by Theodora Goss
You said you write me letters in your head.
Of course I never read them: they’re addressed
to her, the other me who also lives
inside your head, more perfect than I could be,
prettier, more sophisticated, probably taller.
She gets them, opens them at her kitchen table,
smiles, and then writes you back — almost immediately.
I’m sure she likes receiving them as much
as I like getting the ones you actually send me,
on paper that does not disappear when you turn
your attention to another matter —
the ones I save in a box labeled Sewing Supplies,
so I can pretend they’re less precious than they are.
I’m sure she likes seeing herself reflected
in your eyes — I wonder what you look like in hers.
To be honest, I envy her — she gets to live
in a country I’ll only ever be able to access
fitfully, intermittently. She gets to ride trains
to cities I’ve never even heard the names of,
that you visited once in childhood or perhaps
read about in a book from the library.
She gets to walk through forests you remember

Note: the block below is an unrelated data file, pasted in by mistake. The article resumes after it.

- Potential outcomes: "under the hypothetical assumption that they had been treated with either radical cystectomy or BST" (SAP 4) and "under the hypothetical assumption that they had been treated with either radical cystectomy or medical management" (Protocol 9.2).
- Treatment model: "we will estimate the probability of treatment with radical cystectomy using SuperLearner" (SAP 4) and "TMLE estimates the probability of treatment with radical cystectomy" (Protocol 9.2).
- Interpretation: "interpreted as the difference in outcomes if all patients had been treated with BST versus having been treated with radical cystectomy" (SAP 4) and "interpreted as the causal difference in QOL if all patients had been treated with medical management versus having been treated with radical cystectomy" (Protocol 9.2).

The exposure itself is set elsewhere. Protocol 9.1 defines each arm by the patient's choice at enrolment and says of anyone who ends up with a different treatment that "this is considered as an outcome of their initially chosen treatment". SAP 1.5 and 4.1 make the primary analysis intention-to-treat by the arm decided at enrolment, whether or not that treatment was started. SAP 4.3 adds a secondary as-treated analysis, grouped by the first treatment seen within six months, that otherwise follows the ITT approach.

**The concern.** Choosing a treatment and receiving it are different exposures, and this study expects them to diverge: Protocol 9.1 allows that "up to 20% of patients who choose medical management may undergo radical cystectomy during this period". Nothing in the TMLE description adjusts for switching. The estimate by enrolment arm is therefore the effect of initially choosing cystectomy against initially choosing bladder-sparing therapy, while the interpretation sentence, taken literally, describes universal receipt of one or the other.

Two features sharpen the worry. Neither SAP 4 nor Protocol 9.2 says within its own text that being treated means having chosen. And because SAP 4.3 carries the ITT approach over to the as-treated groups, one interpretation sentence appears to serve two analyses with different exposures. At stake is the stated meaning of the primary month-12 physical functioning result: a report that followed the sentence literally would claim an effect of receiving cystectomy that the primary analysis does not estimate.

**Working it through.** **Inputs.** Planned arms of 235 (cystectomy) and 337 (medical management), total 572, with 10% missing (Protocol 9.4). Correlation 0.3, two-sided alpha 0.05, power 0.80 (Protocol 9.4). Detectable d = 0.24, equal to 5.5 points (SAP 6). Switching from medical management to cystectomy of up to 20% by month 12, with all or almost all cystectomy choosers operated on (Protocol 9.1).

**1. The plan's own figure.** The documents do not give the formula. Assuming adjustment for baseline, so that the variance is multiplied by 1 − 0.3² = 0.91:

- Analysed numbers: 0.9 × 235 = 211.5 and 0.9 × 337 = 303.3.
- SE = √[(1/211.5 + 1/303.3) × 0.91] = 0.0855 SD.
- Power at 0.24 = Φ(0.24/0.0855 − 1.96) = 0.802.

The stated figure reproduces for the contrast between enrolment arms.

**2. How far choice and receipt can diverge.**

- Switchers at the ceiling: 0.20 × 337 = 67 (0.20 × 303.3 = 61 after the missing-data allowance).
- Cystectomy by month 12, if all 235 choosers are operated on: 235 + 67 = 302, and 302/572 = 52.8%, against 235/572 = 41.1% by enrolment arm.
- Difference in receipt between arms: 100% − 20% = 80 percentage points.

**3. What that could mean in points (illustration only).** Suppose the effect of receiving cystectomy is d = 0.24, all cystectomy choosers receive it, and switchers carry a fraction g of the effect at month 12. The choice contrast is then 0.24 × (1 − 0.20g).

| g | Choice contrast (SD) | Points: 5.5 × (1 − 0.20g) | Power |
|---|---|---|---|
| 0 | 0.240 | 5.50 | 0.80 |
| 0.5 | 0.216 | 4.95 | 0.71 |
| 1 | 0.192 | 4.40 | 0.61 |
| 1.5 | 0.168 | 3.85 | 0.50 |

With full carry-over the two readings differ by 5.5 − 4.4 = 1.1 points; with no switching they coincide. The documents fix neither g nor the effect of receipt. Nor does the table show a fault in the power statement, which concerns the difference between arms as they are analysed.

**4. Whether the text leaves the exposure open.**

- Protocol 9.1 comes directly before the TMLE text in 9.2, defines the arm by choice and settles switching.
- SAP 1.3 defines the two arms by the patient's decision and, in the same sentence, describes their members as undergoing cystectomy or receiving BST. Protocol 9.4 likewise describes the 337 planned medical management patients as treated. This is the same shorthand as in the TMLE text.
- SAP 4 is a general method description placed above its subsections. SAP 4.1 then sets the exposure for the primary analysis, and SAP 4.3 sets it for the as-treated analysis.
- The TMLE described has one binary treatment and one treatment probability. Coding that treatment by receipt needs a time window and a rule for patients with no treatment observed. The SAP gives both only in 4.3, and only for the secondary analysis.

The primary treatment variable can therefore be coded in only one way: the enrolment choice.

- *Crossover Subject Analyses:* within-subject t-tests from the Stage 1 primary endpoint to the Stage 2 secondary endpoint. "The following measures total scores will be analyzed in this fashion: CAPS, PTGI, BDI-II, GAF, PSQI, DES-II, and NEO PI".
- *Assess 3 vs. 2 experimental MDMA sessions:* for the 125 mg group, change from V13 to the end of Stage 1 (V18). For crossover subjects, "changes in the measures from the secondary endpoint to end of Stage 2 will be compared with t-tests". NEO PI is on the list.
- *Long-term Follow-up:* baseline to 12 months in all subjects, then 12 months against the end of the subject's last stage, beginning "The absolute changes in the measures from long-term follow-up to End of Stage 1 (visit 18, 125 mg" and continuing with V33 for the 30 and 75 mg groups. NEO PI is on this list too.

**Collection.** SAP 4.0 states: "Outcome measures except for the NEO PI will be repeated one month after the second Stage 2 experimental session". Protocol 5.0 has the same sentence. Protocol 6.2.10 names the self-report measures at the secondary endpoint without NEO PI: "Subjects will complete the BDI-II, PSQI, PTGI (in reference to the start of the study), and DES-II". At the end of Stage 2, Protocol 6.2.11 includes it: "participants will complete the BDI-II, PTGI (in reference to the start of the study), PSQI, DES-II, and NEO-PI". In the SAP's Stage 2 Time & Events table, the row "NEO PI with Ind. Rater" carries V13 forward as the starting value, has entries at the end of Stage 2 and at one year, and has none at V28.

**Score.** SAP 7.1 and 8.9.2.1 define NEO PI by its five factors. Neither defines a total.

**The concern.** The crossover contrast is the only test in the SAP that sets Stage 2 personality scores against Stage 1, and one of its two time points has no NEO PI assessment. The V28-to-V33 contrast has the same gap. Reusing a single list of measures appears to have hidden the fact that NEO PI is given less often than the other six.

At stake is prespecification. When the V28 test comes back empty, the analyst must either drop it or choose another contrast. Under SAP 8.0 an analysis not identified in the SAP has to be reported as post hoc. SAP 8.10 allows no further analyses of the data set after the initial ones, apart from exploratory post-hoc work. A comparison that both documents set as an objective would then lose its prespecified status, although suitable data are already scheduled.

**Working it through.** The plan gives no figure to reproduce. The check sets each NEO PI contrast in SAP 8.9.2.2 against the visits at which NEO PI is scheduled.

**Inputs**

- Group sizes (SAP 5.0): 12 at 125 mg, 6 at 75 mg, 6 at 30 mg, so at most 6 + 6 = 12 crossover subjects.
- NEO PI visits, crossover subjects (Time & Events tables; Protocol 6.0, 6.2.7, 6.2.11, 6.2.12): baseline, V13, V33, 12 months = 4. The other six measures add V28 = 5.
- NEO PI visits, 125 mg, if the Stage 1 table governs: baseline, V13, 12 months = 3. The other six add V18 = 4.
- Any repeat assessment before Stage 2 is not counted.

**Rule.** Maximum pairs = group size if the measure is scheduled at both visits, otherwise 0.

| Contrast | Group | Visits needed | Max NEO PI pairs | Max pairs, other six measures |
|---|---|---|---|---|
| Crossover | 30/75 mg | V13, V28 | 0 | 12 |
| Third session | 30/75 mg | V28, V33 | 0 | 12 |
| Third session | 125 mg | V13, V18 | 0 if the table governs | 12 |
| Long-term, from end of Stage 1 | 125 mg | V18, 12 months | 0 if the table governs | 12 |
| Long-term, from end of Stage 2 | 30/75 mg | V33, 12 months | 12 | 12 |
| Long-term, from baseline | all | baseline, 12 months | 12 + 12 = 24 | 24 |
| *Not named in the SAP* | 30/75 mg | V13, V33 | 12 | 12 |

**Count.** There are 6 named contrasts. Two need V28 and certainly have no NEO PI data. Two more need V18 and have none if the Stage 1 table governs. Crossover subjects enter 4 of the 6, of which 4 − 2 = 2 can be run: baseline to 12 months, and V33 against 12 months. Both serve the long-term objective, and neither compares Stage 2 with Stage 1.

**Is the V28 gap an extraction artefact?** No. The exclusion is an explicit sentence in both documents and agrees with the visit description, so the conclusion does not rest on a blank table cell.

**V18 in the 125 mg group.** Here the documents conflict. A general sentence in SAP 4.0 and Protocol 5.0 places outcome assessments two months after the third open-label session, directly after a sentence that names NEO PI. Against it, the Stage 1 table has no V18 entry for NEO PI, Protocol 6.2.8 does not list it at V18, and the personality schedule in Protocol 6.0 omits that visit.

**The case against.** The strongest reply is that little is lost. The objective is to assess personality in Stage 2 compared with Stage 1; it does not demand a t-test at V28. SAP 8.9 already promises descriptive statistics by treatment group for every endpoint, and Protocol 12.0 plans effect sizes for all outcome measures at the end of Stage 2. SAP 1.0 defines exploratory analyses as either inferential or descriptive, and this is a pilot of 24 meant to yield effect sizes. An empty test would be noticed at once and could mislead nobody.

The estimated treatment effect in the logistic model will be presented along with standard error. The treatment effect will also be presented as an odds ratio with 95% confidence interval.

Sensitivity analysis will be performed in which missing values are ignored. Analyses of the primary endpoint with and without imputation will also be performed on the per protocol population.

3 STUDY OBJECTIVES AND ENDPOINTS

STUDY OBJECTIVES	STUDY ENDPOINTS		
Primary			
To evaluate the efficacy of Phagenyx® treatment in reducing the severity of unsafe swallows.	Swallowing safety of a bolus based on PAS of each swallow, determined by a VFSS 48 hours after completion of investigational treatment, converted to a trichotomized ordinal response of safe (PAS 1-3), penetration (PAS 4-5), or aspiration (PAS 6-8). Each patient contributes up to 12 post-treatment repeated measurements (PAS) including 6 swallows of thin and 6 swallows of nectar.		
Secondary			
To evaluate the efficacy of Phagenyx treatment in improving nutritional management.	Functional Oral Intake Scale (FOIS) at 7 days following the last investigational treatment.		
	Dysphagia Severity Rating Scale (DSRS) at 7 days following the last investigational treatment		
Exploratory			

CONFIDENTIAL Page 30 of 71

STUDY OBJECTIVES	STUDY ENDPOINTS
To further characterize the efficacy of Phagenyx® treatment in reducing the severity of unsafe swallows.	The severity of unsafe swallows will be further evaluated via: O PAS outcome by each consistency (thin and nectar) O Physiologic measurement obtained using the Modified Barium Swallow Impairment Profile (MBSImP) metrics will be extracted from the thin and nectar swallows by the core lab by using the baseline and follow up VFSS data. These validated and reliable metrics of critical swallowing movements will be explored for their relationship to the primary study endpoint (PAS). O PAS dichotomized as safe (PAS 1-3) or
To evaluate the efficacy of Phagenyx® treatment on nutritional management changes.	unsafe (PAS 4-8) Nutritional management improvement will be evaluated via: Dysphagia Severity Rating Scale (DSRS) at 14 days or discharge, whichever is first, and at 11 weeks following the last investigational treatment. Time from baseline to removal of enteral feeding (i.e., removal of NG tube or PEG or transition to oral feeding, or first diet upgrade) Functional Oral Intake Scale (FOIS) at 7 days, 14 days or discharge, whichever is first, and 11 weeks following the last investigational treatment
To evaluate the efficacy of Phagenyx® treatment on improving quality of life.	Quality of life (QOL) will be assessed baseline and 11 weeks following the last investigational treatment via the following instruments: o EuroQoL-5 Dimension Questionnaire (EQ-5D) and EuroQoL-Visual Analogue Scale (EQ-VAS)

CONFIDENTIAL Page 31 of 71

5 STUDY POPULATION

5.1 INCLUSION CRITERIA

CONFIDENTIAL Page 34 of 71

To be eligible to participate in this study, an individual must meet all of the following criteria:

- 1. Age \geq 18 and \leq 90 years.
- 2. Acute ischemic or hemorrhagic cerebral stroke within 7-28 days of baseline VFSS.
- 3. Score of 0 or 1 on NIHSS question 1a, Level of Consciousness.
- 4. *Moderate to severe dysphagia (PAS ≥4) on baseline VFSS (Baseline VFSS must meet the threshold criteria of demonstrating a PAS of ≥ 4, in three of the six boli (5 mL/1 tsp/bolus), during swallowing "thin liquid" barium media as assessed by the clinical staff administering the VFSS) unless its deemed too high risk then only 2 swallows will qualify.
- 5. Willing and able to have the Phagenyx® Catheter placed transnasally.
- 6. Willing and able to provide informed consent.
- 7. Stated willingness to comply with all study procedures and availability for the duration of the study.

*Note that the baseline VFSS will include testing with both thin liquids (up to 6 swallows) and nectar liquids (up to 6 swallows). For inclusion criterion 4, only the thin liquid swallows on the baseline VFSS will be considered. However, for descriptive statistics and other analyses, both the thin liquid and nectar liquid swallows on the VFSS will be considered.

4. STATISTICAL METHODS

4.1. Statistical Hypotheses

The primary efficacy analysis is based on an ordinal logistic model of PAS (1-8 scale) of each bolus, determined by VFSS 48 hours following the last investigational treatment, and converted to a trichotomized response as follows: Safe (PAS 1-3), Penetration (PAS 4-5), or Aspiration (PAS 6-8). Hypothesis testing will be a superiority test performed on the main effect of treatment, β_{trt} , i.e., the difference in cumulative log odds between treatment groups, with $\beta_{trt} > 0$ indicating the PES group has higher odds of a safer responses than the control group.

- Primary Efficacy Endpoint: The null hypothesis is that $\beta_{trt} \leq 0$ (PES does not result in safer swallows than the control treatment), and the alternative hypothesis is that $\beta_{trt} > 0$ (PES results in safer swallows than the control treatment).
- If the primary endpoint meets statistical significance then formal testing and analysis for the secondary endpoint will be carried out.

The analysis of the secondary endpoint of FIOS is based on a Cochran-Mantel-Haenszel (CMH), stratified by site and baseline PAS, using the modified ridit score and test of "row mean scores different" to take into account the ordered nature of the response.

beside streams you explored as a pirate or Robin Hood,
and sit in your teenage bedroom beneath posters
of bands that disbanded long ago, whose songs
you still have on cassette tapes. She’s met your mother,
thrown a ball to the smartest dog in the world,
tasted apple strudel the way your grandmother made it.
She gets to hear the music on your headphones
and wander around in your dreams.
Meanwhile I’m stuck with only what you tell me —
reports from a distant country, mostly at peace,
sometimes at war with itself. Some are long missives,
some are curt dispatches from the front lines,
or perhaps telegrams without punctuation.
Forgive me: you know I respect your privacy.
But someday, if possible, I would like to be privy
to this conversation.
(The image is Girl Reading Letter by Alfred Edward Chalon.)